Eclair alternatives and similar packages
Based on the "Misc" category.
Alternatively, view Eclair alternatives based on common mentions on social networks and blogs.
7.7 7.8 Eclair VS BootZookaSimple project to quickly start developing a Scala-based microservice or web application, without the need to write login, user registration etc.
5.2 0.0 Eclair VS diffVisually compare Scala data structures with out of the box support for arbitrary case classes.
3.8 0.0 L1 Eclair VS MiniboxingMiniboxing is a program transformation that improves the performance of Scala generics when used with primitive types. It can speed up generic collections by factors between 1.5x and 22x, while maintaining bytecode duplication to a minimum. You can easily add miniboxing to your sbt project:
3.3 0.0 Eclair VS ScalanGeneric framework for development of domain-specific compilers in Scala
3.1 0.0 Eclair VS aws4sNon-blocking AWS SDK for Scala exposing strongly-typed APIs built on top of http4s, fs2 and cats
1.9 0.0 Eclair VS media4sScala command-line wrapper around ffmpeg, ffprobe, ImageMagick, and other tools relating to media.
1.7 0.0 Eclair VS GoogleApiScalaThis API is a wrapper for the google java libraries. Currently mapping Admin Directory, Drive, and Calendar.
1.7 0.0 Eclair VS powerscalaPowerful framework providing many useful utilities and features on top of the Scala language.
* Code Quality Rankings and insights are calculated and provided by Lumnify.
They vary from L1 to L5 with "L5" being the highest.
Do you think we are missing an alternative of Eclair or a related project?
Eclair (French for Lightning) is a Scala implementation of the Lightning Network.
- Lightning Network Specification Compliance
- JSON API
- Testnet usage
Lightning Network Specification Compliance
Please see the latest release note for detailed information on BOLT compliance.
Eclair offers a feature-rich HTTP API that enables application developers to easily integrate.
For more information please visit the API documentation website.
:rotating_light: Eclair's JSON API should NOT be accessible from the outside world (similarly to Bitcoin Core API)
Please visit our [docs](./docs) folder to find detailed instructions on how to [configure](./docs/Configure.md) your node, connect to other nodes, open channels, send and receive payments, and help with more advanced scenarios.
You will also find detailed [guides](./docs/Guides.md) and [frequently asked questions](./docs/FAQ.md) there.
Prerequisite: Bitcoin Core
Eclair relies on Bitcoin Core to interface with and monitor the blockchain and to manage on-chain funds: Eclair does not include an on-chain wallet, channel opening transactions are funded by your Bitcoin Core node, and channel closing transactions return funds to your Bitcoin Core node.
This means that instead of re-implementing them, Eclair benefits from the verifications and optimisations (including fee management with RBF/CPFP, ...) that are implemented by Bitcoin Core. Eclair uses our own bitcoin library to verify data provided by Bitcoin Core.
:warning: This also means that Eclair has strong requirements on how your Bitcoin Core node is configured (see below), and that you must back up your Bitcoin Core wallet as well as your Eclair node (see here):
- Eclair needs a synchronized, segwit-ready, zeromq-enabled, wallet-enabled, non-pruning, tx-indexing Bitcoin Core node.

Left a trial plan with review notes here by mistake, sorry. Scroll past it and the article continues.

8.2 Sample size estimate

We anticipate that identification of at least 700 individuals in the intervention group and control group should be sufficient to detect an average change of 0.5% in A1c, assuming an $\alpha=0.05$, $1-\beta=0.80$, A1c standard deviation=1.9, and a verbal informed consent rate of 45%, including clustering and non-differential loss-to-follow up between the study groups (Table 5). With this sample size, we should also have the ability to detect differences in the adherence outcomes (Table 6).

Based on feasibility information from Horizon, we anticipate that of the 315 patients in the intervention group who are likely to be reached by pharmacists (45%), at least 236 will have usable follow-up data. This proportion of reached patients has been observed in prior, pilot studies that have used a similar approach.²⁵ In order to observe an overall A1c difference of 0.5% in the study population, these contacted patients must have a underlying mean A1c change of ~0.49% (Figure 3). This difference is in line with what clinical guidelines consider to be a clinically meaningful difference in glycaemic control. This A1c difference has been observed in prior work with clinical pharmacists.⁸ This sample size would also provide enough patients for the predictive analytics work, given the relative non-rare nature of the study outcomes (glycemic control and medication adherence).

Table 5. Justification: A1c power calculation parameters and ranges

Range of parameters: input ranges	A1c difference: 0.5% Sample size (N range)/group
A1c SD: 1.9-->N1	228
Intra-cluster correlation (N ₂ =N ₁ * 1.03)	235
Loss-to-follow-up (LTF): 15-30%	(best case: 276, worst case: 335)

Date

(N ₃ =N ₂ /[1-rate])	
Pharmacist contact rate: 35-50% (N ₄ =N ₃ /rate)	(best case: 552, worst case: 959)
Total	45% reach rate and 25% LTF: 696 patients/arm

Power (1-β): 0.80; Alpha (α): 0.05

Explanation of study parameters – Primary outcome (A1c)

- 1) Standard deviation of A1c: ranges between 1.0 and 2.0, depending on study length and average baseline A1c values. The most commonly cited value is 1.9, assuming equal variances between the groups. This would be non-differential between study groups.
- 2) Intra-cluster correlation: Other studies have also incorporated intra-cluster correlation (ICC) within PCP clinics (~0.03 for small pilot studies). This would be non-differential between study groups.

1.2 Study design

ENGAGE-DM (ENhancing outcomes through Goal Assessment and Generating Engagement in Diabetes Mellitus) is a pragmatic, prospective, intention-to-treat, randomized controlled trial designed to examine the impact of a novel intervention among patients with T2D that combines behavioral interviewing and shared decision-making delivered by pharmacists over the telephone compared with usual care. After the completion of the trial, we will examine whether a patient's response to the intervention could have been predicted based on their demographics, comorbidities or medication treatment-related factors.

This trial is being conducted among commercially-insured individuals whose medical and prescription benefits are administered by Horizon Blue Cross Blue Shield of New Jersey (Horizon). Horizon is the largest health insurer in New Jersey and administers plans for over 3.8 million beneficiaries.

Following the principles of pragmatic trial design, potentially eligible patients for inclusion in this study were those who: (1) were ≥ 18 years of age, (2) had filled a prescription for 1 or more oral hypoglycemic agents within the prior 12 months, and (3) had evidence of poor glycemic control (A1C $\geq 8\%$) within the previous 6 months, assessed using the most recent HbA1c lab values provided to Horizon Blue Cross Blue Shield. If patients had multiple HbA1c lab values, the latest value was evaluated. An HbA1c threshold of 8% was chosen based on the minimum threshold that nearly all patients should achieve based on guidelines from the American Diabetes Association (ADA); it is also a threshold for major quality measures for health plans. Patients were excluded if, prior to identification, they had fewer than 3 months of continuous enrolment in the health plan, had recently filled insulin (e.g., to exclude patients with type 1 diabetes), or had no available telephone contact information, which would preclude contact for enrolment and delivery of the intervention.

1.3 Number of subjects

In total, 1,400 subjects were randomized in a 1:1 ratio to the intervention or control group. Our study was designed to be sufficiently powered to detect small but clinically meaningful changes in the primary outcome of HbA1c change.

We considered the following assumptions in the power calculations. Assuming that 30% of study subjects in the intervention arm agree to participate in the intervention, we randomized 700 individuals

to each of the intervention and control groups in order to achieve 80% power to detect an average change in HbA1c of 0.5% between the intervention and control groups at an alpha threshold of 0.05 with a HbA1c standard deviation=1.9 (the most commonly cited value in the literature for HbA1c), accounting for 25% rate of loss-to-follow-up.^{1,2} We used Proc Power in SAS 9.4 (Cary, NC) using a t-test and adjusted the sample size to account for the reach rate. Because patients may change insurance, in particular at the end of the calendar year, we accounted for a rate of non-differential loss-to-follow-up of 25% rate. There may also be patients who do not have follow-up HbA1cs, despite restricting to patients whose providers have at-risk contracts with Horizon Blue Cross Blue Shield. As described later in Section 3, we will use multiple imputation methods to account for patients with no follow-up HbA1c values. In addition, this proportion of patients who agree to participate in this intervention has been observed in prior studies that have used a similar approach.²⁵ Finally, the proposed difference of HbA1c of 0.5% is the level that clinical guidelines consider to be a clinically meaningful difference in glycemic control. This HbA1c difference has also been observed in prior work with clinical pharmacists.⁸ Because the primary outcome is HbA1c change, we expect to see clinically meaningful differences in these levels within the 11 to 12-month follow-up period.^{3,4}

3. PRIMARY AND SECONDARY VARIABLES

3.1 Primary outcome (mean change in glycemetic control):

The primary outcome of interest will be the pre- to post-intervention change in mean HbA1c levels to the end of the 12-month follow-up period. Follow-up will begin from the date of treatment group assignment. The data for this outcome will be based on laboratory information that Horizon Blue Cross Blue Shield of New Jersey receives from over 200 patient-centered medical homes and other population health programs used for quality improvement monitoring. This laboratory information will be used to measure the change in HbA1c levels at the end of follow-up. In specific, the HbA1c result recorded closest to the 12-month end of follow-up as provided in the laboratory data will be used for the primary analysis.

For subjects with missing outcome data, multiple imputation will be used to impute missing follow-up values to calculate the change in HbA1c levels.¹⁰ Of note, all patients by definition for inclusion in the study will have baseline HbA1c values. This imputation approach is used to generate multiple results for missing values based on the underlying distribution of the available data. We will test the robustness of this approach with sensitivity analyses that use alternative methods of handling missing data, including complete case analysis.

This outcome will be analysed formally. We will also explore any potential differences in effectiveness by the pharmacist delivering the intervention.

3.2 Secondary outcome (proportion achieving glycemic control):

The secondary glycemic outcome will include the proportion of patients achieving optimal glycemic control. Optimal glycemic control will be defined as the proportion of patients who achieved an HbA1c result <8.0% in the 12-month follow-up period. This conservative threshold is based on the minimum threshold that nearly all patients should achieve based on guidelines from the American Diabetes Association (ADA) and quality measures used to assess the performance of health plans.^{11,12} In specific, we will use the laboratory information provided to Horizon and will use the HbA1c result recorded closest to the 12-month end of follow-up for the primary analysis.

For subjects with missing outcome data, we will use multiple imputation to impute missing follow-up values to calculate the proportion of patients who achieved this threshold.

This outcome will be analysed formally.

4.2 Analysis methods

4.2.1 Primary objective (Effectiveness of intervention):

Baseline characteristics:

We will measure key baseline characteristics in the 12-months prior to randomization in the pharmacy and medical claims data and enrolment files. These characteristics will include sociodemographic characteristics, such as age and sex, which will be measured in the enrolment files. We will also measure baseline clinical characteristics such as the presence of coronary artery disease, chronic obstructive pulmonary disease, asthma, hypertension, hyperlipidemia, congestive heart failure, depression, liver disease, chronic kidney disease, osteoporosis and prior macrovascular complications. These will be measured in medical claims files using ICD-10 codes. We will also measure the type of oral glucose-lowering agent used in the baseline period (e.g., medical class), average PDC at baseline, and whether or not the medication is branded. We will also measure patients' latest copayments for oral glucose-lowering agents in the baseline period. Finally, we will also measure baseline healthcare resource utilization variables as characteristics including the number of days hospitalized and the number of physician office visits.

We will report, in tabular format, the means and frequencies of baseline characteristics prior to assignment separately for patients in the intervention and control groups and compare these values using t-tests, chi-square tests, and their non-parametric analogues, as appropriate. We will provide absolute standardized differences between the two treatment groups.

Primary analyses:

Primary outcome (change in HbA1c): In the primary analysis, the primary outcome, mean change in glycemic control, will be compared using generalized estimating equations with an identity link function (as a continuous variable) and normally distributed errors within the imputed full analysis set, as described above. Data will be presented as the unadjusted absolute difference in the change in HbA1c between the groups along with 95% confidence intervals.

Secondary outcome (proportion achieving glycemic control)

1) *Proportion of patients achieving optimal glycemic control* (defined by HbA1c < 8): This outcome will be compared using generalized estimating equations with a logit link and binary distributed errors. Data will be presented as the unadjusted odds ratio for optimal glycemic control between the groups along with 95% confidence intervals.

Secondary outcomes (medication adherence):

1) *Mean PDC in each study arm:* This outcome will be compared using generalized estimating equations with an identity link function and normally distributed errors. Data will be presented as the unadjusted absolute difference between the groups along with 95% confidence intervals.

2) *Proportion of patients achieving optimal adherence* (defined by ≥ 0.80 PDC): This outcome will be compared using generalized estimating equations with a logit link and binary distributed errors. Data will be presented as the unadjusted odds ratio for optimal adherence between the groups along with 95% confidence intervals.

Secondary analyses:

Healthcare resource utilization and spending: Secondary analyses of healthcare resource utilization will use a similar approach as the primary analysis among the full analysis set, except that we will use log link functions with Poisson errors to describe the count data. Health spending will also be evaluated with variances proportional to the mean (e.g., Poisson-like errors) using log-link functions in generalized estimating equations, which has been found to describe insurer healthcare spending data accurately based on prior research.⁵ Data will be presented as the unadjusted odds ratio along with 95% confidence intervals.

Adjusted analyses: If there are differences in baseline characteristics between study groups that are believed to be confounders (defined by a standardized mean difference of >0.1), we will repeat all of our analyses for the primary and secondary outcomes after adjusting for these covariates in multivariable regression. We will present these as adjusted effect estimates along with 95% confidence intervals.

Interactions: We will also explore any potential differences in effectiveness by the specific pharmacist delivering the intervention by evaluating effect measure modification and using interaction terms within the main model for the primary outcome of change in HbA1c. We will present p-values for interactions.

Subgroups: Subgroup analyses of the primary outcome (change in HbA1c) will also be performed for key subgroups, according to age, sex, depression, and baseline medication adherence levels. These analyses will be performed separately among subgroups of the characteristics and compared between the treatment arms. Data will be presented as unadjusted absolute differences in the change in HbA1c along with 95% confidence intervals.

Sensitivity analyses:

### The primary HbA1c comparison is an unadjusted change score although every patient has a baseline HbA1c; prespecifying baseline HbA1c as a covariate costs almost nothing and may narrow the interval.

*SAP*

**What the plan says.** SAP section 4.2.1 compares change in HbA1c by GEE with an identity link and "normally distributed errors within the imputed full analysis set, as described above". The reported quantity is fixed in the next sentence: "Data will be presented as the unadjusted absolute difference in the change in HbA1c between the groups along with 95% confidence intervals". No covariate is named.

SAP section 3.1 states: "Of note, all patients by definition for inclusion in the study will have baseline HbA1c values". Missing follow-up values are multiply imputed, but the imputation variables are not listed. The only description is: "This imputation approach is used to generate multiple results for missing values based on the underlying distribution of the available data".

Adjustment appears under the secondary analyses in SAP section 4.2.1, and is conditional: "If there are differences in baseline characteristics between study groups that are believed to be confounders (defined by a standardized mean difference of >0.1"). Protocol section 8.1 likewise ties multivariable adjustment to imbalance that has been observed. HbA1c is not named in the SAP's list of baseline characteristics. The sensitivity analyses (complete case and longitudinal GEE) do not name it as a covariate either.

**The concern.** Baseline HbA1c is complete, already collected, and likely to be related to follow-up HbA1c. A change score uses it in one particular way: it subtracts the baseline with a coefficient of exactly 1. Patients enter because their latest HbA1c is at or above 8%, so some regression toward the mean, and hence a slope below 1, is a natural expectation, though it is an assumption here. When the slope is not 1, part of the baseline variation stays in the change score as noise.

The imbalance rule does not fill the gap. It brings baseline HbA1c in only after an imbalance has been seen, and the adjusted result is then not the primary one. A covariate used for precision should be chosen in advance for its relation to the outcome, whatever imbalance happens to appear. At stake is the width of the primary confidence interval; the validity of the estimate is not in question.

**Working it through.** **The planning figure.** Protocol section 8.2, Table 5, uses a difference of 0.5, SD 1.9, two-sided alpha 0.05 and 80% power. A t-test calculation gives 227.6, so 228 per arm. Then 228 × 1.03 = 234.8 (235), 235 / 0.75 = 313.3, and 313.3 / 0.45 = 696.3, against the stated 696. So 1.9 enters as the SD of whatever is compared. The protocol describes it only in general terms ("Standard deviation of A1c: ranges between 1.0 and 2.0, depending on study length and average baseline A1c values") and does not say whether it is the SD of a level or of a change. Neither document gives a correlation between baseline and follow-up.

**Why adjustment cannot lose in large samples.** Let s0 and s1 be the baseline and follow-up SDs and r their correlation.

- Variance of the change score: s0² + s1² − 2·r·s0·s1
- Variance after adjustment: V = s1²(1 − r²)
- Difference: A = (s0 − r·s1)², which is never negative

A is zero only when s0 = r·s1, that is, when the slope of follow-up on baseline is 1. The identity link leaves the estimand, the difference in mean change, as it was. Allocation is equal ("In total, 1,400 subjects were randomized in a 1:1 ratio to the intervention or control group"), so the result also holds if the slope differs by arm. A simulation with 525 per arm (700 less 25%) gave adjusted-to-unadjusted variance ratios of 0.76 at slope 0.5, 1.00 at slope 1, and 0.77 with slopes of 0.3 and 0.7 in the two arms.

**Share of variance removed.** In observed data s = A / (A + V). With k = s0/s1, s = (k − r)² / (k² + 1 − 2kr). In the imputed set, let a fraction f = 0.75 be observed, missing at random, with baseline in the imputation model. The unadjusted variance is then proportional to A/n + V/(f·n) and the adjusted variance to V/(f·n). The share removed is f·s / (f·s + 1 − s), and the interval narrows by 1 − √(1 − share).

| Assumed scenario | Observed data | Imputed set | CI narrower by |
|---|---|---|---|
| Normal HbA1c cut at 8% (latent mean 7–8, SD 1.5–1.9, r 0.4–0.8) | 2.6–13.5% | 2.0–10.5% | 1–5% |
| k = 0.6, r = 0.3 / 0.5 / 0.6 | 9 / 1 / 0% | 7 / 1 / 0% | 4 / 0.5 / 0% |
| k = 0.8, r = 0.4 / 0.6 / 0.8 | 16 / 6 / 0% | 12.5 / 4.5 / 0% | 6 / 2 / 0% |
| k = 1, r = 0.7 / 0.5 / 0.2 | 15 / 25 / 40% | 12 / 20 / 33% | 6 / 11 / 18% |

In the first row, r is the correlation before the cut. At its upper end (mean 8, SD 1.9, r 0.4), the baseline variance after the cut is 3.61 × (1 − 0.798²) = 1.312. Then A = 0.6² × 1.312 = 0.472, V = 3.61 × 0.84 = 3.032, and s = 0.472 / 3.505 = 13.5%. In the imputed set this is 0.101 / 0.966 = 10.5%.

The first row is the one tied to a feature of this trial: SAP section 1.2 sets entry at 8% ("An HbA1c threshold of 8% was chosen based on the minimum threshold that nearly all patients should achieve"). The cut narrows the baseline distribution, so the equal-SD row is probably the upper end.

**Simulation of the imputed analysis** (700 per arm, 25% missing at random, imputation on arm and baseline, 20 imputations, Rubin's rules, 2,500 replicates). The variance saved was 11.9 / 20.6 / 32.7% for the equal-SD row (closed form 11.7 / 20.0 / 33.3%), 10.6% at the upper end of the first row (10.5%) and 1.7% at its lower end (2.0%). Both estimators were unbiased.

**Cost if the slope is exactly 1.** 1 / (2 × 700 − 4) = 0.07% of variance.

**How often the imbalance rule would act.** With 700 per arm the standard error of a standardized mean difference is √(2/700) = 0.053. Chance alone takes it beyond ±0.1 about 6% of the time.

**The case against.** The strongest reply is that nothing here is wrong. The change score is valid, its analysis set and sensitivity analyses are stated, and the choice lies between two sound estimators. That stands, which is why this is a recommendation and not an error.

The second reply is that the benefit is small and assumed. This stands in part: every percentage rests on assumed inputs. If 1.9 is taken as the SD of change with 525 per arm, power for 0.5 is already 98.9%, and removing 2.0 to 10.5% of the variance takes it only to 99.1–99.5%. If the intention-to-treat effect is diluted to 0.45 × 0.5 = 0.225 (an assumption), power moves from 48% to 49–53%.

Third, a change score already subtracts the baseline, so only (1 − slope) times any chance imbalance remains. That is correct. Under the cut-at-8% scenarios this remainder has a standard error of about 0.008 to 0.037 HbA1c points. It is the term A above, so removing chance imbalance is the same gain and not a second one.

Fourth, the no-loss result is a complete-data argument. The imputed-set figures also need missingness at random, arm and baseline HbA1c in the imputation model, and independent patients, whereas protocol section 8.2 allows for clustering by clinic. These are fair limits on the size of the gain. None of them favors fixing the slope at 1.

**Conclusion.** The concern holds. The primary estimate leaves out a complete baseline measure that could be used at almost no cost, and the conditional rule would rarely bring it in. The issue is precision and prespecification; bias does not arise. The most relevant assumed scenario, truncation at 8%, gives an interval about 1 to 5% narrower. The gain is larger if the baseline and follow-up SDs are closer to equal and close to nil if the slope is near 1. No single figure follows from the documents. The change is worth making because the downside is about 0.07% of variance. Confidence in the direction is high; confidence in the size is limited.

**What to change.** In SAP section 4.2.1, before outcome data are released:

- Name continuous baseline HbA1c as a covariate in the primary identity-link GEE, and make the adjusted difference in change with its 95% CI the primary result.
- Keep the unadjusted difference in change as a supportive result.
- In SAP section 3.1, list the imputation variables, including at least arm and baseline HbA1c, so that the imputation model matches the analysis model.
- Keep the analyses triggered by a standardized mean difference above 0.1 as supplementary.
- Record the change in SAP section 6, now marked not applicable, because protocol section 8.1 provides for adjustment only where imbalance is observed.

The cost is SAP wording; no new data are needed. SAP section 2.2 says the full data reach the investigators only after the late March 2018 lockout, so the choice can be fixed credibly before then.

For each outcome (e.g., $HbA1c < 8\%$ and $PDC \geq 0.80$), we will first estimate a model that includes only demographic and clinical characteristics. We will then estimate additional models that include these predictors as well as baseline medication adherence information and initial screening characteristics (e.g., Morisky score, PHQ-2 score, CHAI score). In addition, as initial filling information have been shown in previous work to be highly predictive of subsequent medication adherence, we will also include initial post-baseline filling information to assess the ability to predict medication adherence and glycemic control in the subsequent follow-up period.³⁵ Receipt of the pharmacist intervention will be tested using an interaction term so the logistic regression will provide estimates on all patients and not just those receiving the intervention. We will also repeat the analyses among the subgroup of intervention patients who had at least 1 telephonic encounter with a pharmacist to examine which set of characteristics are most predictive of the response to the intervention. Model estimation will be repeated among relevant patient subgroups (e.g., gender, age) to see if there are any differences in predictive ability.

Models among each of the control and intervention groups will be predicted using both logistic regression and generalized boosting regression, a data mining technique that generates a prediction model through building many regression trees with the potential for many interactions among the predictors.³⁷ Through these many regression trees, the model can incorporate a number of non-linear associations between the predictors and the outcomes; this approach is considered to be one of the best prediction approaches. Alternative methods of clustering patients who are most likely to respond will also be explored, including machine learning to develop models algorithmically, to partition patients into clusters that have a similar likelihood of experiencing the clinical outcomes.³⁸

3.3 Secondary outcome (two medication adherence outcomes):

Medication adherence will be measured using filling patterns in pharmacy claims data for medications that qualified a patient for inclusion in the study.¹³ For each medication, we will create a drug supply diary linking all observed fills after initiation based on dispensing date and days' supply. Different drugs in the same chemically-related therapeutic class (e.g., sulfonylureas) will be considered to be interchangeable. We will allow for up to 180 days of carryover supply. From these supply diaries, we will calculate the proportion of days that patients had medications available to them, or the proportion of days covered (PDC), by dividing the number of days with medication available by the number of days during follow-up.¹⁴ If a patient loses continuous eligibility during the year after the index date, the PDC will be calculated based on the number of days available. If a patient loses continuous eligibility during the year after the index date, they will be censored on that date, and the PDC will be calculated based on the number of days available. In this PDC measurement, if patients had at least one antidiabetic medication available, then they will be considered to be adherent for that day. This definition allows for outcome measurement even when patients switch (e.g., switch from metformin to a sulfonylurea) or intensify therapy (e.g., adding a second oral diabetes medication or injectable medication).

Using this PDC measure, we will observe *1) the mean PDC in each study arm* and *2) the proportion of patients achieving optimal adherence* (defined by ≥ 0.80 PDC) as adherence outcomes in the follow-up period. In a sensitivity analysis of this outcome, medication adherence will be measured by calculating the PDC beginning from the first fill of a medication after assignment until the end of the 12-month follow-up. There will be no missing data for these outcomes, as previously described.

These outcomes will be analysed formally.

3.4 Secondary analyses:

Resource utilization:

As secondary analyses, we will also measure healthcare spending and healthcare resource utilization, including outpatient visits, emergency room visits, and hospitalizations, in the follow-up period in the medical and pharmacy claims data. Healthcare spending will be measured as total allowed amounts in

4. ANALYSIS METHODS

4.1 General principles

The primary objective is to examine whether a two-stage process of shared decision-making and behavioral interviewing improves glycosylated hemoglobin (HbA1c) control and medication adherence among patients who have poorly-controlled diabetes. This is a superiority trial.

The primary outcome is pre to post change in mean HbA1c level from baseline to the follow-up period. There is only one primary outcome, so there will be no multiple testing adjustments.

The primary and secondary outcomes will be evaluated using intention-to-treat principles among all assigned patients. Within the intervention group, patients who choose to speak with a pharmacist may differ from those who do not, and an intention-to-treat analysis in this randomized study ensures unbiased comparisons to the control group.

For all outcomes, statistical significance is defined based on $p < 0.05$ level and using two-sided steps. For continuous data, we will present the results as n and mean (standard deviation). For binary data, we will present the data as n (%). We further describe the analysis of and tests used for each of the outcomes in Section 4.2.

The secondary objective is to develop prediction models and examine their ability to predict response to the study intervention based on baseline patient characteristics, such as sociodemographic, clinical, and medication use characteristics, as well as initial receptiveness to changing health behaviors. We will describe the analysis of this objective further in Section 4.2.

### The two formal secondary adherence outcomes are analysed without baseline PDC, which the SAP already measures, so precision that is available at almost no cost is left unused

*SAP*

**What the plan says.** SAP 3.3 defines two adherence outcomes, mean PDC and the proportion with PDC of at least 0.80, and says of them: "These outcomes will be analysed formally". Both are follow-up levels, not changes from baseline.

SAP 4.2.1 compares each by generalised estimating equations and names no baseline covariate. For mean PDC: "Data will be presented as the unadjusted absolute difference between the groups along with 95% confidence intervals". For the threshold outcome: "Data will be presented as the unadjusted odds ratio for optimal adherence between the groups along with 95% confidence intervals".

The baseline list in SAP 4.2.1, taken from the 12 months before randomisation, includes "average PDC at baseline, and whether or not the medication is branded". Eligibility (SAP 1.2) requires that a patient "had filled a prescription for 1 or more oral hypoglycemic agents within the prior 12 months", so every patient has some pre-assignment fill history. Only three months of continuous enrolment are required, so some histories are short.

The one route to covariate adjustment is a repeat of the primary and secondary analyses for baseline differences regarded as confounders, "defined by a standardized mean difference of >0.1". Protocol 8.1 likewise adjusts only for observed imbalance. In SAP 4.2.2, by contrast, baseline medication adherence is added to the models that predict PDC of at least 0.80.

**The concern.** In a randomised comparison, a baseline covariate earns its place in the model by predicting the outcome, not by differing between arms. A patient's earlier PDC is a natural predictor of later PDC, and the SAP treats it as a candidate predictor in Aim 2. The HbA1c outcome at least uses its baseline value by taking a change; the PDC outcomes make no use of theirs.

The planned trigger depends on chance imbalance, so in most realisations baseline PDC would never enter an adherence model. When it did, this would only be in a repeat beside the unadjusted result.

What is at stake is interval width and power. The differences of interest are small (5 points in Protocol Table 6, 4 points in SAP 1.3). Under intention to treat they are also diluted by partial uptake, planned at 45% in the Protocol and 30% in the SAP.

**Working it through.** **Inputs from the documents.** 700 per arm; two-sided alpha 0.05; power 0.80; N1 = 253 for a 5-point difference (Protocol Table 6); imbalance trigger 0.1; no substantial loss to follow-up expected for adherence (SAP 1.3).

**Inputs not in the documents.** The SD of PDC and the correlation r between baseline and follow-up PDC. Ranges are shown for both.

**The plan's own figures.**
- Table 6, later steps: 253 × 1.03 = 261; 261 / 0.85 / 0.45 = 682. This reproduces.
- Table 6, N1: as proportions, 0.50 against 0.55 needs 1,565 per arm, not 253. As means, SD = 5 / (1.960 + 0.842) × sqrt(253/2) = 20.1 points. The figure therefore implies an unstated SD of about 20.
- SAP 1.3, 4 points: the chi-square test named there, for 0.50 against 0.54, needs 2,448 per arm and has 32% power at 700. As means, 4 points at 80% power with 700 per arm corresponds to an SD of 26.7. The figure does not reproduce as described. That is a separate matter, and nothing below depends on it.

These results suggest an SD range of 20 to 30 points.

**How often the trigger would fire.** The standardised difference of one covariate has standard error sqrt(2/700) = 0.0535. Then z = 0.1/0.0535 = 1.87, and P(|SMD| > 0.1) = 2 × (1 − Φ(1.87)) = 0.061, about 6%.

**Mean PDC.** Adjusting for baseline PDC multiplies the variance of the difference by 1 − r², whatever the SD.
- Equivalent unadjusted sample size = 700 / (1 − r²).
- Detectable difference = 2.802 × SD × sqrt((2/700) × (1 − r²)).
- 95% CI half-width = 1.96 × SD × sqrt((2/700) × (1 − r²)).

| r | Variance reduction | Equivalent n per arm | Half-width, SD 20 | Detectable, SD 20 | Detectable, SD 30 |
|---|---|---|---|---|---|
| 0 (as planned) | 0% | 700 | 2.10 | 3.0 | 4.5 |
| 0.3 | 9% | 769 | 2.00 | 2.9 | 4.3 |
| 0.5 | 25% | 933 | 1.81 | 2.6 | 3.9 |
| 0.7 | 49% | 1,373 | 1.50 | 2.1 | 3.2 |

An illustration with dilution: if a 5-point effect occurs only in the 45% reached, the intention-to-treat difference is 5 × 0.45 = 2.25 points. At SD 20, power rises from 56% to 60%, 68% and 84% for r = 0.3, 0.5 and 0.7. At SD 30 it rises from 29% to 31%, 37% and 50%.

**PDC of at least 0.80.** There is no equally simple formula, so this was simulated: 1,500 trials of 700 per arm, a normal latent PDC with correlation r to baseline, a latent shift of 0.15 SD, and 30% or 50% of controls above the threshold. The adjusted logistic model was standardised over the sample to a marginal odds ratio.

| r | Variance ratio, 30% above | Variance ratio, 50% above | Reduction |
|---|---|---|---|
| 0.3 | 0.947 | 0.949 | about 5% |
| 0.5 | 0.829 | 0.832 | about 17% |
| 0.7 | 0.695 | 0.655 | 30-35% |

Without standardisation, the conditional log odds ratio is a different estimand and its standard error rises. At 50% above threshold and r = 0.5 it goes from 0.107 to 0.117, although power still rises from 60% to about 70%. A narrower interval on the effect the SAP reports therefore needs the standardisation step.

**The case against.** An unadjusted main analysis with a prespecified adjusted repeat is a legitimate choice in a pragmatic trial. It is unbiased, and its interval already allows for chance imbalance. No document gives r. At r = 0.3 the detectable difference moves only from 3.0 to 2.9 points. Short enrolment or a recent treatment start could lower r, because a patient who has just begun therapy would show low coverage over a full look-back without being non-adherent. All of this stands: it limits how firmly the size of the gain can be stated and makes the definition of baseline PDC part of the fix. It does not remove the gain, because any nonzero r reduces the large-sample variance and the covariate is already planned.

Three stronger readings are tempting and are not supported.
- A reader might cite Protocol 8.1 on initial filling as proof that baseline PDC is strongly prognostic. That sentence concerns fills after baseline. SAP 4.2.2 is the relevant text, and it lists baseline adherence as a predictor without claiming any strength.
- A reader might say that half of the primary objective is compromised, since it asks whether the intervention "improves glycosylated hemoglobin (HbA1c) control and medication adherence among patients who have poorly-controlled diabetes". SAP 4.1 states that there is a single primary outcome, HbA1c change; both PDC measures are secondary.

- You must configure your Bitcoin node to use
bech32(segwit) addresses. If your wallet has "non-segwit UTXOs" (outputs that are neither
bech32), you must send them to a
bech32address before running Eclair.
- Eclair requires Bitcoin Core 23.0 or higher. If you are upgrading an existing wallet, you may need to create a new address and send all your funds to that address.
Run bitcoind with the following minimal
server=1 rpcuser=foo rpcpassword=bar txindex=1 zmqpubhashblock=tcp://127.0.0.1:29000 zmqpubrawtx=tcp://127.0.0.1:29000
Depending on the actual hardware configuration, it may be useful to provide increased
dbcache parameter value for faster verification and
rpcworkqueue parameter value for better handling of API requests on
# UTXO database cache size, in MiB dbcache=2048 # Number of allowed pending RPC requests (default is 16) rpcworkqueue=128 # How many seconds bitcoin will wait for a complete RPC HTTP request. # after the HTTP connection is established. rpcclienttimeout=30
Eclair is developed in Scala, a powerful functional language that runs on the JVM, and is packaged as a ZIP archive.
To run Eclair, you first need to install Java, we recommend that you use OpenJDK 11. Other runtimes also work, but we don't recommend using them.
Then download our latest release, unzip the archive and run the following command:
You can then control your node via [eclair-cli](./docs/Usage.md) or the [API](./docs/API.md).
:warning: Be careful when following tutorials/guides that may be outdated or incomplete. You must thoroughly read the official eclair documentation before running your own node.
Eclair reads its configuration file, and write its logs, to
~/.eclair by default.
To change your node's configuration, create a file named
~/.eclair. Here's an example configuration file:
Here are some of the most common options:
|eclair.chain||Which blockchain to use: regtest, testnet, signet or mainnet||mainnet|
|eclair.server.port||Lightning TCP port||9735|
|eclair.api.enabled||Enable/disable the API||false. By default the API is disabled. If you want to enable it, you must set a password.|
|eclair.api.port||API HTTP port||8080|
|eclair.api.password||API password (BASIC)||"" (must be set if the API is enabled)|
|eclair.bitcoind.rpcuser||Bitcoin Core RPC user||foo|
|eclair.bitcoind.rpcpassword||Bitcoin Core RPC password||bar|
|eclair.bitcoind.zmqblock||Bitcoin Core ZMQ block address||"tcp://127.0.0.1:29000"|
|eclair.bitcoind.zmqtx||Bitcoin Core ZMQ tx address||"tcp://127.0.0.1:29000"|
|eclair.bitcoind.wallet||Bitcoin Core wallet name||""|